But the committee did not vote. It had no power to act, only to make recommendations. The decisions on what to include in a special legislative session will be made by legislative leaders working with Gov. Kate Brown.

Here's the $250 million question: Was the committee's work meaningful and will it shape that special session? Or was the committee a façade, a public relations tool to calm the public and/or create the impression that all ideas were being carefully vetted in a nonpartisan manner?

As for $250 million, that is how much Brown said she wanted in special coronavirus funding. That is what the Oregon Association of Hospitals and Health Care Systems requested for a "Hospital COVID-19 Emergency Fund." The association also proposed a $200 million "Hospital Stabilization Fund."

One of the ironies of Oregon's pandemic response is that some hospitals, clinics and outpatient facilities are laying off health-care workers at the same time those workers supposedly are in short supply.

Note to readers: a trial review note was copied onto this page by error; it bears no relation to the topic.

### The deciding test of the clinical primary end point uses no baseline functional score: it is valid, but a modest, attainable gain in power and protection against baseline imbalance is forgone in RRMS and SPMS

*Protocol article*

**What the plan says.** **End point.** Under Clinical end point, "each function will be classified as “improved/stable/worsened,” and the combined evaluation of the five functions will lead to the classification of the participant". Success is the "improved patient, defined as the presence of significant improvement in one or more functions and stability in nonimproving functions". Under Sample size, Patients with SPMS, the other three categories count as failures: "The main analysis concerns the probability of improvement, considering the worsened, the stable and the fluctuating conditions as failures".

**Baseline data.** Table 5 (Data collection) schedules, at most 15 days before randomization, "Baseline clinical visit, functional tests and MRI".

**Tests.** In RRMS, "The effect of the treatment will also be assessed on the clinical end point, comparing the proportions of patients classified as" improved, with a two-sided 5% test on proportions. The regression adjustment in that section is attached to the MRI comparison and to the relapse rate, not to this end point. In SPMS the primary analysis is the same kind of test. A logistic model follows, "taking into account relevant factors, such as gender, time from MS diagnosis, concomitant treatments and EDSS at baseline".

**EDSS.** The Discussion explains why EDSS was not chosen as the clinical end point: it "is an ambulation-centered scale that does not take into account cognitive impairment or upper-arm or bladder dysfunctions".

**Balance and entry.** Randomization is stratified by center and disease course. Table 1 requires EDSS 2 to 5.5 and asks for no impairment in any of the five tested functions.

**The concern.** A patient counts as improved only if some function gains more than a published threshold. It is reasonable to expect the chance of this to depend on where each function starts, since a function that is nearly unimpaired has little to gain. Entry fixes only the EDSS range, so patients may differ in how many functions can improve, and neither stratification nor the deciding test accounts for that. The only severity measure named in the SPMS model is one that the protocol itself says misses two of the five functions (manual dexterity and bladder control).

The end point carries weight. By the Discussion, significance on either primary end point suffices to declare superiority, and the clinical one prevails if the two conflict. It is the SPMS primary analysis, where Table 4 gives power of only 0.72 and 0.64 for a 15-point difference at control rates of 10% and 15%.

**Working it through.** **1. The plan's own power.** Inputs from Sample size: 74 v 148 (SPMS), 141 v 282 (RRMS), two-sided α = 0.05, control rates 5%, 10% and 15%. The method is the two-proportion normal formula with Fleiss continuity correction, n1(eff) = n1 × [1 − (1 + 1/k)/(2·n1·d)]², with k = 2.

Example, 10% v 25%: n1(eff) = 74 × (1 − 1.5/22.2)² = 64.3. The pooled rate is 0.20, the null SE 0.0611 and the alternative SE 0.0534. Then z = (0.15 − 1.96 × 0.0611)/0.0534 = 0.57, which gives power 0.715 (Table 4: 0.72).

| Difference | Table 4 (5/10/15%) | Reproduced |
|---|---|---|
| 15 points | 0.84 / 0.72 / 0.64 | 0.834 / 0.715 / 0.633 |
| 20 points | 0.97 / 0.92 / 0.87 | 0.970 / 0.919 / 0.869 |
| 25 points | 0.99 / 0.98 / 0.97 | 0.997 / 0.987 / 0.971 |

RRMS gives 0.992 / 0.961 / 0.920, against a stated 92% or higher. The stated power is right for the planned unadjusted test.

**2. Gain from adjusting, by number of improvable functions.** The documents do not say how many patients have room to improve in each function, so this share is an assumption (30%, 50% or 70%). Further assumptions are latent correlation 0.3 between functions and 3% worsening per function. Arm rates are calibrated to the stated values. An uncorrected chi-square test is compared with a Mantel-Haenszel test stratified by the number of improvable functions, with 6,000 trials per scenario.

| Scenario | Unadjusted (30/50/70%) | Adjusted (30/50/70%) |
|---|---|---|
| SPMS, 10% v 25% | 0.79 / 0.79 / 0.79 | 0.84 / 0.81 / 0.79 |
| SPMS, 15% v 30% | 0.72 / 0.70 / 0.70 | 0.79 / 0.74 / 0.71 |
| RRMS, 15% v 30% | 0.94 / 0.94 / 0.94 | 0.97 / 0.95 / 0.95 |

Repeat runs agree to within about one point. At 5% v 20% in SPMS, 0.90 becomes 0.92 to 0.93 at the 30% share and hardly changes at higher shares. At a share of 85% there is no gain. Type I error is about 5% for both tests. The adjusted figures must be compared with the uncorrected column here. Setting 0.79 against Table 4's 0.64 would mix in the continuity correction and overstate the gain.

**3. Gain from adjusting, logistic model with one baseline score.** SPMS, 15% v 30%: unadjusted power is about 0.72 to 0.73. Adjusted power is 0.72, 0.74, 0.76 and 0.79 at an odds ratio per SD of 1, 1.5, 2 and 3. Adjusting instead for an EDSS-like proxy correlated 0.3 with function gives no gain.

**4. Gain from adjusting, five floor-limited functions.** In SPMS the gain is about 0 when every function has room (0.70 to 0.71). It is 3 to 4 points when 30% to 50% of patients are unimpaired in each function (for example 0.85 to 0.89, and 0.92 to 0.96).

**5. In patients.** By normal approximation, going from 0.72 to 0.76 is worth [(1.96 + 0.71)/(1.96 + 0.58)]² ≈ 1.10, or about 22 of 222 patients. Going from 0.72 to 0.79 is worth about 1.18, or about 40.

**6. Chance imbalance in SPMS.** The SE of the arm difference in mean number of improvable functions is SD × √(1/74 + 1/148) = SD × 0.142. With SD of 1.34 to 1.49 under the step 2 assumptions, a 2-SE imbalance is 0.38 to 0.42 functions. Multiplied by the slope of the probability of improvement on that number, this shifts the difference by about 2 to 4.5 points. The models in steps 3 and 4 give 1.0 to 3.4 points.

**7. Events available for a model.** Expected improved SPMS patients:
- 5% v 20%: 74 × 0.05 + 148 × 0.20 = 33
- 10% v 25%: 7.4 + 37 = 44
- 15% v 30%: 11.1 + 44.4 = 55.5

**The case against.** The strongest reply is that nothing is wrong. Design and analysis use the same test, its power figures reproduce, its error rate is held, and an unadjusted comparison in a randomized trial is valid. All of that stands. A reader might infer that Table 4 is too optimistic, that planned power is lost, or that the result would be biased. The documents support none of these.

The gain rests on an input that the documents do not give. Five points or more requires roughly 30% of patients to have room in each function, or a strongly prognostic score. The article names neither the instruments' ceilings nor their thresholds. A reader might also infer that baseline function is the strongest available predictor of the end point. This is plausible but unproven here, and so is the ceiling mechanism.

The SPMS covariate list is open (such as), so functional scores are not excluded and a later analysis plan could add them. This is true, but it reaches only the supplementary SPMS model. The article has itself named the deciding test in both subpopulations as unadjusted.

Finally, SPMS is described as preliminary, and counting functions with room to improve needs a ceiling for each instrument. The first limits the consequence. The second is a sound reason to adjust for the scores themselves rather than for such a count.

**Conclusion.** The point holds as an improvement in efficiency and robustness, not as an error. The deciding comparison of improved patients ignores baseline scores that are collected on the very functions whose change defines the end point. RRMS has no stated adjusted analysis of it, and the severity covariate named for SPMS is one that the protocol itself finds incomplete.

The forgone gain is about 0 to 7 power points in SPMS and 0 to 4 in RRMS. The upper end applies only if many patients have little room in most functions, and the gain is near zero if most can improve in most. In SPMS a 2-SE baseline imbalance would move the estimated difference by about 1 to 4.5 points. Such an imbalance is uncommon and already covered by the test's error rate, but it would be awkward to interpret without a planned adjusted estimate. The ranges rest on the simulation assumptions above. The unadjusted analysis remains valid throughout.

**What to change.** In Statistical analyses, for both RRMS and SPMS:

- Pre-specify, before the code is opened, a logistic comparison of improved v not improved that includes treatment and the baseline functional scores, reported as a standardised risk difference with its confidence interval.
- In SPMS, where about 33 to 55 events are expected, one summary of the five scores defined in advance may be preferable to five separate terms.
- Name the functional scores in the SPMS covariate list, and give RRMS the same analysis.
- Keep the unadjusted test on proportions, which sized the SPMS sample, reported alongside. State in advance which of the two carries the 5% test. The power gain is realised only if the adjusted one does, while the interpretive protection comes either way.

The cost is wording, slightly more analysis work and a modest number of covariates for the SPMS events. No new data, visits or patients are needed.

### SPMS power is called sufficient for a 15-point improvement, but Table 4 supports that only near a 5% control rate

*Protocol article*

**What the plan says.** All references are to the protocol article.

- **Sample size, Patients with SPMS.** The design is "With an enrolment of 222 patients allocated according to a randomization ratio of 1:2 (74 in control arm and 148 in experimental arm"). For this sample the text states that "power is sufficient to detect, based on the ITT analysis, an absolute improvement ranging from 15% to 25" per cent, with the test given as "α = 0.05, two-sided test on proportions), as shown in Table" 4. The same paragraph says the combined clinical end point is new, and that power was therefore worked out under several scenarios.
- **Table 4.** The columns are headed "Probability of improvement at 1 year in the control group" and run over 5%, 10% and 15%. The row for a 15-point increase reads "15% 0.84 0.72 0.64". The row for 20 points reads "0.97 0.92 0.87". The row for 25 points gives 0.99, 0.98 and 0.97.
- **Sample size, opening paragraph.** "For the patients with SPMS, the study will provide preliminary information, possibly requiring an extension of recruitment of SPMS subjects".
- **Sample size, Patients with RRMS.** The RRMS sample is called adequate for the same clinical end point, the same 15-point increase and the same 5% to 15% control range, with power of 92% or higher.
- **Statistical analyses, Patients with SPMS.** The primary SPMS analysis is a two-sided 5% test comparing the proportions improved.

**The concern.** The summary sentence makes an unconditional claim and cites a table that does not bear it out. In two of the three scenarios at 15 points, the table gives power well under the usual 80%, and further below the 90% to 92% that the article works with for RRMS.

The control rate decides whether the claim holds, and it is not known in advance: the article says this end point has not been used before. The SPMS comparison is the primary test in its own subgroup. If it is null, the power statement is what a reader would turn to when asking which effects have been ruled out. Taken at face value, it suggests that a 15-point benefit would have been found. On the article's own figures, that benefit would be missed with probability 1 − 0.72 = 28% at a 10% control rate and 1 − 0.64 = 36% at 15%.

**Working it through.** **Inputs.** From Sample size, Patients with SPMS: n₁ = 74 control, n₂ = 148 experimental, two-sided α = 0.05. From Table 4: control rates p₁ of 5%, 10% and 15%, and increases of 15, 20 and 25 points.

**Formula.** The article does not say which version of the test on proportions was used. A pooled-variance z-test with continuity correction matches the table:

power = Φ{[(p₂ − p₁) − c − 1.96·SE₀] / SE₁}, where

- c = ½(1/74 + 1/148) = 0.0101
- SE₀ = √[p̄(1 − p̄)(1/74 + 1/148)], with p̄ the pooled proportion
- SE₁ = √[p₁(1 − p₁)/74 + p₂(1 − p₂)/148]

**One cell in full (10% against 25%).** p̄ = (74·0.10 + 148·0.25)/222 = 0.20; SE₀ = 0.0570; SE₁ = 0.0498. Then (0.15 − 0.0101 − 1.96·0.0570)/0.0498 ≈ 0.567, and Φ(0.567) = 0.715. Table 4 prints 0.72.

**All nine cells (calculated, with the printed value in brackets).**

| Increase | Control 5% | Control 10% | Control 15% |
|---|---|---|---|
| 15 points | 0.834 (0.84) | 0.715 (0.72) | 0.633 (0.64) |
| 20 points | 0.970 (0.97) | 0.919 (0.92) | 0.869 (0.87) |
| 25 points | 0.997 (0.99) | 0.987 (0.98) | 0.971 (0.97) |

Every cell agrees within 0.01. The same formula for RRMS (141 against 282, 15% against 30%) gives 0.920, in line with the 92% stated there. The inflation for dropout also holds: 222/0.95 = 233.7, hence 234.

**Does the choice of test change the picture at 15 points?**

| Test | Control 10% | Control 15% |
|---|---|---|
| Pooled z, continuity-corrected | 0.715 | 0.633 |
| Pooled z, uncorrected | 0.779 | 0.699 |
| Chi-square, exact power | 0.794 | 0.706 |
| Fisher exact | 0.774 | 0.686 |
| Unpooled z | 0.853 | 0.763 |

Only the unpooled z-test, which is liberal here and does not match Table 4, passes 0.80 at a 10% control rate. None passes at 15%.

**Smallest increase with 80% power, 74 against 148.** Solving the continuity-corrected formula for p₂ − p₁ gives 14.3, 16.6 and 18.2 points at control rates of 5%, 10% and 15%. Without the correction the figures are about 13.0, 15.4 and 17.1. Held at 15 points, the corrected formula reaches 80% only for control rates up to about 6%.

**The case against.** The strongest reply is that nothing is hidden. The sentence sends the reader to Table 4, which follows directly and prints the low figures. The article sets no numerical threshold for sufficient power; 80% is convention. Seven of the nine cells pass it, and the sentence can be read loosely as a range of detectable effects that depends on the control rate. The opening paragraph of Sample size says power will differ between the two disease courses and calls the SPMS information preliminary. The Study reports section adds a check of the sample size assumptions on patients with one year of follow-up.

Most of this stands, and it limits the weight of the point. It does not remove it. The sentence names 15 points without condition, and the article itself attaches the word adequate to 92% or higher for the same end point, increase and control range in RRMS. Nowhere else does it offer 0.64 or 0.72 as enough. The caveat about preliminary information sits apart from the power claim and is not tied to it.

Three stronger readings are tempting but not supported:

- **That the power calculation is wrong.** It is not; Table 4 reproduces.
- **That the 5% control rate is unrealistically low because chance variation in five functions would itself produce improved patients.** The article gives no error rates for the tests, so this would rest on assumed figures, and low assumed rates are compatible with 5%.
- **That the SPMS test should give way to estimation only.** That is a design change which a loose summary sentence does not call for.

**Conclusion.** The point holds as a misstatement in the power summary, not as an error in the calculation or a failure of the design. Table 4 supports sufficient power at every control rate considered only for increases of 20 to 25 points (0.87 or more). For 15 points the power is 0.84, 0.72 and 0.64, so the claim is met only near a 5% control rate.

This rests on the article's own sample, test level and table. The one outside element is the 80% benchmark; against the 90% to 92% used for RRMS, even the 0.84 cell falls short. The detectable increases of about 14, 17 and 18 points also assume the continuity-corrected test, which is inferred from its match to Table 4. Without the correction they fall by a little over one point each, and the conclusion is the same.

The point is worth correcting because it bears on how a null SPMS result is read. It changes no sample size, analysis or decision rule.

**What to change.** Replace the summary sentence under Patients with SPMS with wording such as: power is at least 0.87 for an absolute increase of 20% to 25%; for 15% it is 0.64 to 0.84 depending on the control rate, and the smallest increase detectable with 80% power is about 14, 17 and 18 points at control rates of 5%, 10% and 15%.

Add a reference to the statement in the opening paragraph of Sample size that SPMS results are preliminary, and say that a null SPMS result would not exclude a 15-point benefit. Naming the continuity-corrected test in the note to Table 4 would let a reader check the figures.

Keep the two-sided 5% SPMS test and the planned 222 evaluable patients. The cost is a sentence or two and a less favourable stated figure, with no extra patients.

Those facilities have been ordered to stop elective surgeries and some other procedures. Meanwhile, fewer people are going to a doctor or to the emergency room. That lost revenue has forced staff reductions, as is happening throughout the economy.

Helping out: Salem Health, which runs two hospitals and several clinics, asked the public to sew nearly 10,000 protective masks from surgical paper for nurses and other care providers. Kits with the sewing materials and instructions were being handed out Thursday afternoon.

So many people responded that traffic was snarled, but all the kits were dispensed within an hour.